City staff were optimistic earlier this year that a two-year review process of the Human Services Facility Siting Ordinance would conclude Monday night. But after the fourth council workshop in two years, it appears the council is still not ready to approve — or consider — a draft ordinance.
The controversial aforementioned ordinance was first implemented in 1991 to regulate where services, including soup kitchens and day centers, could locate. A formal review of the ordinance began in July 2016 to address potential discrimination based on physical abilities and familial status, both protected in the Fair Housing Act.
The issue has spent the last several months before the Planning Commission, which forwarded a draft proposal to the council Monday. Essentially, the proposal would repeal the Human Services Facility Siting Ordinance in its entirety and amend the existing land-use code to allow service facilities to locate anywhere like services are allowed. For example, shelters could locate wherever commercial lodging is allowed and food or clothing pantries could locate where sales-oriented retail businesses are allowed. A new category, community centers, is proposed for facilities like day centers.
But the draft ordinance also calls for conditional-use permits for shelters, soup kitchens and day centers. Performance standards were also proposed. These standards include requiring either indoor or covered outdoor seating open to customers at least one hour before check-in, a litter-control plan to manage a 200-foot radius, an indoor-only storage area for belongings and restrooms to serve the expected number of clients at peak times.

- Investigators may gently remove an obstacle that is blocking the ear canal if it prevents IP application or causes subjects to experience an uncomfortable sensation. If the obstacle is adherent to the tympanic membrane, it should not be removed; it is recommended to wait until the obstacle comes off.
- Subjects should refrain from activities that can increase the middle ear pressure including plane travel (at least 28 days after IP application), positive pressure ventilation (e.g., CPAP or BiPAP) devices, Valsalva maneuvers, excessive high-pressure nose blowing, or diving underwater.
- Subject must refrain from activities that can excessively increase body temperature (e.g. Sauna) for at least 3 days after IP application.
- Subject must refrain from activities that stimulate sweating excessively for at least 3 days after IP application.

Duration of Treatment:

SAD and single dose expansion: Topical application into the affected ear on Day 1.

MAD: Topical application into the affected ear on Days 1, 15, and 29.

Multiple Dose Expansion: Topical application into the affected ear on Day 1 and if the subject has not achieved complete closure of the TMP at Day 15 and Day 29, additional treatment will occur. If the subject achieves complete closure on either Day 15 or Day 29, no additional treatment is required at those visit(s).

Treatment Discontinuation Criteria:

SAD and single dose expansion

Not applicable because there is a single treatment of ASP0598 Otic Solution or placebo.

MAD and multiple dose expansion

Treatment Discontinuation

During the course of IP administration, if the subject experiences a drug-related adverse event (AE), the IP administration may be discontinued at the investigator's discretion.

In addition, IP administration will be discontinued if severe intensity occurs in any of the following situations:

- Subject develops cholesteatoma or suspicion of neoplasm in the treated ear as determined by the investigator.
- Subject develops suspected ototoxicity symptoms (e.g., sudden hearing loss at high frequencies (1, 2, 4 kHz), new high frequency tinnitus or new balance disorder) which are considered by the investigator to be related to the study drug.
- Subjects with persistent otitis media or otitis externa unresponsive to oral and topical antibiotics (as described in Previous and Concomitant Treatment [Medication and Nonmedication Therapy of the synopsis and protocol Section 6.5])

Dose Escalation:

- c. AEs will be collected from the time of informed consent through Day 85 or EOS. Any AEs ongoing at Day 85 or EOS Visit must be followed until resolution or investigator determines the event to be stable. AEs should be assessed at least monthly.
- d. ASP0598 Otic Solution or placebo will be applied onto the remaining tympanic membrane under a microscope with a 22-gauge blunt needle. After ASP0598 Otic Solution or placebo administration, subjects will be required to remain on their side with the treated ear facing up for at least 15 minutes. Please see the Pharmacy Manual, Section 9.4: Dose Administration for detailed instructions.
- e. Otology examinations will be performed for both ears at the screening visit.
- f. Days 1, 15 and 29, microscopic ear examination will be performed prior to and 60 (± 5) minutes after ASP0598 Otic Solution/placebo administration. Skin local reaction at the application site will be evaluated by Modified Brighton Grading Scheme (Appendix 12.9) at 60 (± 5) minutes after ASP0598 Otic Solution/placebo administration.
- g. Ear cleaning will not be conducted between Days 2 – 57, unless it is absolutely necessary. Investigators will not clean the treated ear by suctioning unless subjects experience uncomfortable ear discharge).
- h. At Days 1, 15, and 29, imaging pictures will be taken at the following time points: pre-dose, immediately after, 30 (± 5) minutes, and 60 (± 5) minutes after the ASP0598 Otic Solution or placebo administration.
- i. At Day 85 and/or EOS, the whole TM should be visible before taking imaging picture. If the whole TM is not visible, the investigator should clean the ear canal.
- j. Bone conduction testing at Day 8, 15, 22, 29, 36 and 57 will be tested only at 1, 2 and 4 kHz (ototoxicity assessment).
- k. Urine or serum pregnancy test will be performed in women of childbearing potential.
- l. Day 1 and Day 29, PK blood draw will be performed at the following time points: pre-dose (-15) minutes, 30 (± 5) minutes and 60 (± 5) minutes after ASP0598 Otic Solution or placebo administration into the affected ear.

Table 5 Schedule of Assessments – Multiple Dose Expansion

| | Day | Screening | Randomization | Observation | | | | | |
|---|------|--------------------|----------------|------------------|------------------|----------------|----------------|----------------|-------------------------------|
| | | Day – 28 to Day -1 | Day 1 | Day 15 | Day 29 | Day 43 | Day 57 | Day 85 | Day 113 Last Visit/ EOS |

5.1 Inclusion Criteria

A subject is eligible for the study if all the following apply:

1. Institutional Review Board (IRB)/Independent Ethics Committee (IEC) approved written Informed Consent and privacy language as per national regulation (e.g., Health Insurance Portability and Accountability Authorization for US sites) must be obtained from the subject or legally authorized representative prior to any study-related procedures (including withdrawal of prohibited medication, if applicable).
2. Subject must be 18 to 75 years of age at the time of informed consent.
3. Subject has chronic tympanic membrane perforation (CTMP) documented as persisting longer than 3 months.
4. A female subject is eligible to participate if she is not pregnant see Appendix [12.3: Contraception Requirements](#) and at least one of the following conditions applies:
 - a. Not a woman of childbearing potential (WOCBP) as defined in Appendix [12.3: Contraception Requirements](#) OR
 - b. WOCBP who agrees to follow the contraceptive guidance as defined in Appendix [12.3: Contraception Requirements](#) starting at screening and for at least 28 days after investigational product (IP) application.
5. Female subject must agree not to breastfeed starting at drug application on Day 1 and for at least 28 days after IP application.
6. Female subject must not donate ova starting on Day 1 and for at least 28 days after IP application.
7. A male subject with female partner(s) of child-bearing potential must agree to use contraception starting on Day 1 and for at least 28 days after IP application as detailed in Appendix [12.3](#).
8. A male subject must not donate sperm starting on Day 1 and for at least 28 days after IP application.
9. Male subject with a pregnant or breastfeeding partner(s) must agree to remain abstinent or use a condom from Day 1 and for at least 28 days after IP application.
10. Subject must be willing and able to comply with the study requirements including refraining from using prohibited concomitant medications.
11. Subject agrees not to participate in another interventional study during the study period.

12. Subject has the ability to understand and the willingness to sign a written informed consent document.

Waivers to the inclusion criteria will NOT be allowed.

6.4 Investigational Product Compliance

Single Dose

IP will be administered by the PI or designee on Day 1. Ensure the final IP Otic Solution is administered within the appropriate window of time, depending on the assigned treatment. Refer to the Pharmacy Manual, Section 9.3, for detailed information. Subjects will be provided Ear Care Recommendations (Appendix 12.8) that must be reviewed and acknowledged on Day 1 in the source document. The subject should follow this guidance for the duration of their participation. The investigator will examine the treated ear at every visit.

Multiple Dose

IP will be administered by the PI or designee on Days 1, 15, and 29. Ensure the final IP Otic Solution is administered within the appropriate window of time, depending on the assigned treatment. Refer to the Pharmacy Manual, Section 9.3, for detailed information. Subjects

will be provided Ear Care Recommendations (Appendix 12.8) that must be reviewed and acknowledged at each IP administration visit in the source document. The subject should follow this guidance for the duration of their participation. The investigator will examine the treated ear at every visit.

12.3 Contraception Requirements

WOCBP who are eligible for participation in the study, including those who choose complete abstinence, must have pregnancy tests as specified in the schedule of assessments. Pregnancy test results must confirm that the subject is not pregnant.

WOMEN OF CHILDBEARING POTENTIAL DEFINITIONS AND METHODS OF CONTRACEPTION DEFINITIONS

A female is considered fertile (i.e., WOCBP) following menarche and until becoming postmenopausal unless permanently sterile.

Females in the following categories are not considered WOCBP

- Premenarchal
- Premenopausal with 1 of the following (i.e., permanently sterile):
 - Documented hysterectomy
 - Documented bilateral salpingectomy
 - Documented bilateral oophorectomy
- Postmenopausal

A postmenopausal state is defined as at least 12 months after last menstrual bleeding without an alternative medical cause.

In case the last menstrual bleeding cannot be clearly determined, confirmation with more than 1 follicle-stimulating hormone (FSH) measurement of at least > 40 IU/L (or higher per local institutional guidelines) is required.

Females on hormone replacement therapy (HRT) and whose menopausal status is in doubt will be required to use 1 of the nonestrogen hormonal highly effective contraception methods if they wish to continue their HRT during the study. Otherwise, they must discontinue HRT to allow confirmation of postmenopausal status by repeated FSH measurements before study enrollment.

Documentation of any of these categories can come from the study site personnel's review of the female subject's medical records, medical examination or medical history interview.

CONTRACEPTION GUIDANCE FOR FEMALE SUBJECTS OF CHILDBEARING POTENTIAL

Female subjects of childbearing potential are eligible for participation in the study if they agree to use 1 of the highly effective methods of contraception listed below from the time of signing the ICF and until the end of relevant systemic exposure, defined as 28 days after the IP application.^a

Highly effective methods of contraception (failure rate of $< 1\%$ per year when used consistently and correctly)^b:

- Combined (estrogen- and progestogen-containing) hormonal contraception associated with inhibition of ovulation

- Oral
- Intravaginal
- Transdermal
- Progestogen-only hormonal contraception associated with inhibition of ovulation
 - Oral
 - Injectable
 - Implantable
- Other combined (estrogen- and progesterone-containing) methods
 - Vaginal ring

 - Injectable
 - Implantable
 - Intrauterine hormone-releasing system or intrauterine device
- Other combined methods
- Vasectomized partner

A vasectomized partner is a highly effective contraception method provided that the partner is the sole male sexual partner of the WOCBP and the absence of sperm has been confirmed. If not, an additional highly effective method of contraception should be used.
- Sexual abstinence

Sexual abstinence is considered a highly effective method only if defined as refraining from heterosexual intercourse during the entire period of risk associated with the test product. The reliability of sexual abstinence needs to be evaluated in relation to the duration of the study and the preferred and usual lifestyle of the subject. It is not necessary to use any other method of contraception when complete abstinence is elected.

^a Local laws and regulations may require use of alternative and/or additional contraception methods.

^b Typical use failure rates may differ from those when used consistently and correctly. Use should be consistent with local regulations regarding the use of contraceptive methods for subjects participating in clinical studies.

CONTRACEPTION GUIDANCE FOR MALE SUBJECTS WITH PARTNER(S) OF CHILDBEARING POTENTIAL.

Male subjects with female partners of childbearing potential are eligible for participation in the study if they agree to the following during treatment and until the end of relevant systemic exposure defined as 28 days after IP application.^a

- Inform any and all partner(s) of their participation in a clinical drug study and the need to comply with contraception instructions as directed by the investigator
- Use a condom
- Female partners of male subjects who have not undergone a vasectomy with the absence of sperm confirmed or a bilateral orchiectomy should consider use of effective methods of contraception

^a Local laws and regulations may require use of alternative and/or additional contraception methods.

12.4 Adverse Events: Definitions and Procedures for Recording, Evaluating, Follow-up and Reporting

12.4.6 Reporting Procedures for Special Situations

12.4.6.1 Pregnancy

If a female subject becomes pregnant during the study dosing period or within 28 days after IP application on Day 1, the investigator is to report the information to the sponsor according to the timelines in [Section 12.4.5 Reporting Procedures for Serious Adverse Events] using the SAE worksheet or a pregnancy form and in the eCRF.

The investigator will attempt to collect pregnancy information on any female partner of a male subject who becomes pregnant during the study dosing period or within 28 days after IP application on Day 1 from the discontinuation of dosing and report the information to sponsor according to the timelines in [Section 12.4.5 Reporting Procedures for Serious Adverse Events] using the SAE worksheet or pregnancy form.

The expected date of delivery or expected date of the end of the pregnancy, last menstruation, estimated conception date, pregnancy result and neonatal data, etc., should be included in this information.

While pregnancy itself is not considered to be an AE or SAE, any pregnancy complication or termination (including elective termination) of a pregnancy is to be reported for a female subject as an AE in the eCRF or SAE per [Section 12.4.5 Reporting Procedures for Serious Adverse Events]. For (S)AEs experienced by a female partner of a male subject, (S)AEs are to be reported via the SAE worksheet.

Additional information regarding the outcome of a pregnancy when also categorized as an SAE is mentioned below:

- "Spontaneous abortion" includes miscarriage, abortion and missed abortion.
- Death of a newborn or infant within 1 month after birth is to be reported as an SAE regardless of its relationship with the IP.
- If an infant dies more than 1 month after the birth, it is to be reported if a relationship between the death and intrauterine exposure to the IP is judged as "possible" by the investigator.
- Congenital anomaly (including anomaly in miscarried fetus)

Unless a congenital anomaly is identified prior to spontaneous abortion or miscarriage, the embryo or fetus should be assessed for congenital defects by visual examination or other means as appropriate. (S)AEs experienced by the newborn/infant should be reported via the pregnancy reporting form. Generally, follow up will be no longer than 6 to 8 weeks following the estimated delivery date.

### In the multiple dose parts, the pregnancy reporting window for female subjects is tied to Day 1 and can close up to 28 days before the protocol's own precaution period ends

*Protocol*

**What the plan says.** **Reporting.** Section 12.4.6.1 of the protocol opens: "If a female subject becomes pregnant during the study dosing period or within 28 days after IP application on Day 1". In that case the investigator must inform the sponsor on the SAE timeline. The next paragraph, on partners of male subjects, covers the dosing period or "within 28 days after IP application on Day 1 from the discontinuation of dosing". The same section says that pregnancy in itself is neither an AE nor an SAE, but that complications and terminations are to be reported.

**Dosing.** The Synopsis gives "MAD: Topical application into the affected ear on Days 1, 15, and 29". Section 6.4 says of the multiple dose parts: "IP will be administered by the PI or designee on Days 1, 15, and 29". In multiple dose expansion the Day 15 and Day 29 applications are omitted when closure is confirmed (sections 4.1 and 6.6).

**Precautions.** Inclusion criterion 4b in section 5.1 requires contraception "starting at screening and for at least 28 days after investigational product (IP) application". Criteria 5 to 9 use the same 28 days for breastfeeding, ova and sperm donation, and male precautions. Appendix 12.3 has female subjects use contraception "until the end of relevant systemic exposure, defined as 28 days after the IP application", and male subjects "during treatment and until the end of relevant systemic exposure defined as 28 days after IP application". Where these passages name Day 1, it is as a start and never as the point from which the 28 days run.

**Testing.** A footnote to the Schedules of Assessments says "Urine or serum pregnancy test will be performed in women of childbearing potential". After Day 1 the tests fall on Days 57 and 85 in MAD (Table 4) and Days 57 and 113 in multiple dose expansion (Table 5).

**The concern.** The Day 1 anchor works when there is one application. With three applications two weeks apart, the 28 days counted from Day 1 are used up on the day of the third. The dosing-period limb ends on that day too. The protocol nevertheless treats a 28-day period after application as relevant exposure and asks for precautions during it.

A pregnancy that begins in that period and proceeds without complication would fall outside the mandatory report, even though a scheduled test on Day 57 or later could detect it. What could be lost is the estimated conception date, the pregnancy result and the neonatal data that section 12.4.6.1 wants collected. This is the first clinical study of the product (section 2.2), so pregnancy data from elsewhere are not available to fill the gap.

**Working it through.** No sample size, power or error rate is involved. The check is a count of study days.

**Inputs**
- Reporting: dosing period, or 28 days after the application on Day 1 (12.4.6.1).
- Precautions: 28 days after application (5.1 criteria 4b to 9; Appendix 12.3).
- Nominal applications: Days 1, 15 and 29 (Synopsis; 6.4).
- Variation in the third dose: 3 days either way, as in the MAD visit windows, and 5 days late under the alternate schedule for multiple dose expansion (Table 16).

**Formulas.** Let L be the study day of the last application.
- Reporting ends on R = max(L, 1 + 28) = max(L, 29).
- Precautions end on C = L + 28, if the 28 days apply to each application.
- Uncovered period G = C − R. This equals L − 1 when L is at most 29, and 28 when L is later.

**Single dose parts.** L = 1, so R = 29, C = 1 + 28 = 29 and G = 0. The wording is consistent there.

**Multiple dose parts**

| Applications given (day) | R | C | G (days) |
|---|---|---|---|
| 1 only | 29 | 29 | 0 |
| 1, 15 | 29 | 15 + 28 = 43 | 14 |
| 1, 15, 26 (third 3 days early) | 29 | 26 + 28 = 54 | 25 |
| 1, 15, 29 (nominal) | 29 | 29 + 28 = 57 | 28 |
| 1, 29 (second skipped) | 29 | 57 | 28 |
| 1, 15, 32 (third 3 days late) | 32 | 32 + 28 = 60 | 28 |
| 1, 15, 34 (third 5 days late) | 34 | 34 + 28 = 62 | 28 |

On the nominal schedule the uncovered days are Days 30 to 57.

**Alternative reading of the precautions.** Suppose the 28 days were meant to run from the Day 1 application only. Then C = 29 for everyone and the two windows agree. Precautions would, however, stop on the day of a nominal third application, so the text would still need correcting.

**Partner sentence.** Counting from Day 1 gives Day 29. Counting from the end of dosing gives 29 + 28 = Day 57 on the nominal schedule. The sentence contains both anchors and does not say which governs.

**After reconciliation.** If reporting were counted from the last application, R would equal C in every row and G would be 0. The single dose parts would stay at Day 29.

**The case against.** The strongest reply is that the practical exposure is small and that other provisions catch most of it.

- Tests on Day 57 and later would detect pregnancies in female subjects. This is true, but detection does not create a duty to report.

Some of the council were concerned with how equitable these restrictions are. Some might make it harder for meal programs to operate in Vancouver, for example.
“Putting more restrictions and making it harder actually defeats the purpose, in my opinion,” said Councilor Alishia Topper.
Community and Economic Development Director Chad Eiken said the performance standards are not necessary; the conditional-use permit allows the city to attach operating conditions.
“This still needs a lot of work, I’m not ready to see a draft ordinance on this,” Topper added. “I’m not convinced it’s the right solution. I think it’s premature.”
Unintended consequences of the proposed changes were also a concern for the council.
Eiken said they don’t know what potential consequences there could be, but the city usually checks in after a year or so to see what issues might occur and makes tweaks to the new ordinance as needed.
Still, the council was skeptical that a vote on the ordinance would occur according to the new timeline. Staff had suggested a final Planning Commission hearing June 8, with a council hearing in July to approve. The ordinance would tentatively go into effect in August.
Councilor Bart Hansen said more review is needed but sees Monday’s conversation as a step forward. Councilor Ty Stober concurred that he’s not comfortable with where the ordinance stands.
The council plans to continue the discussion but set no timeline for further talks or consideration of the ordinance.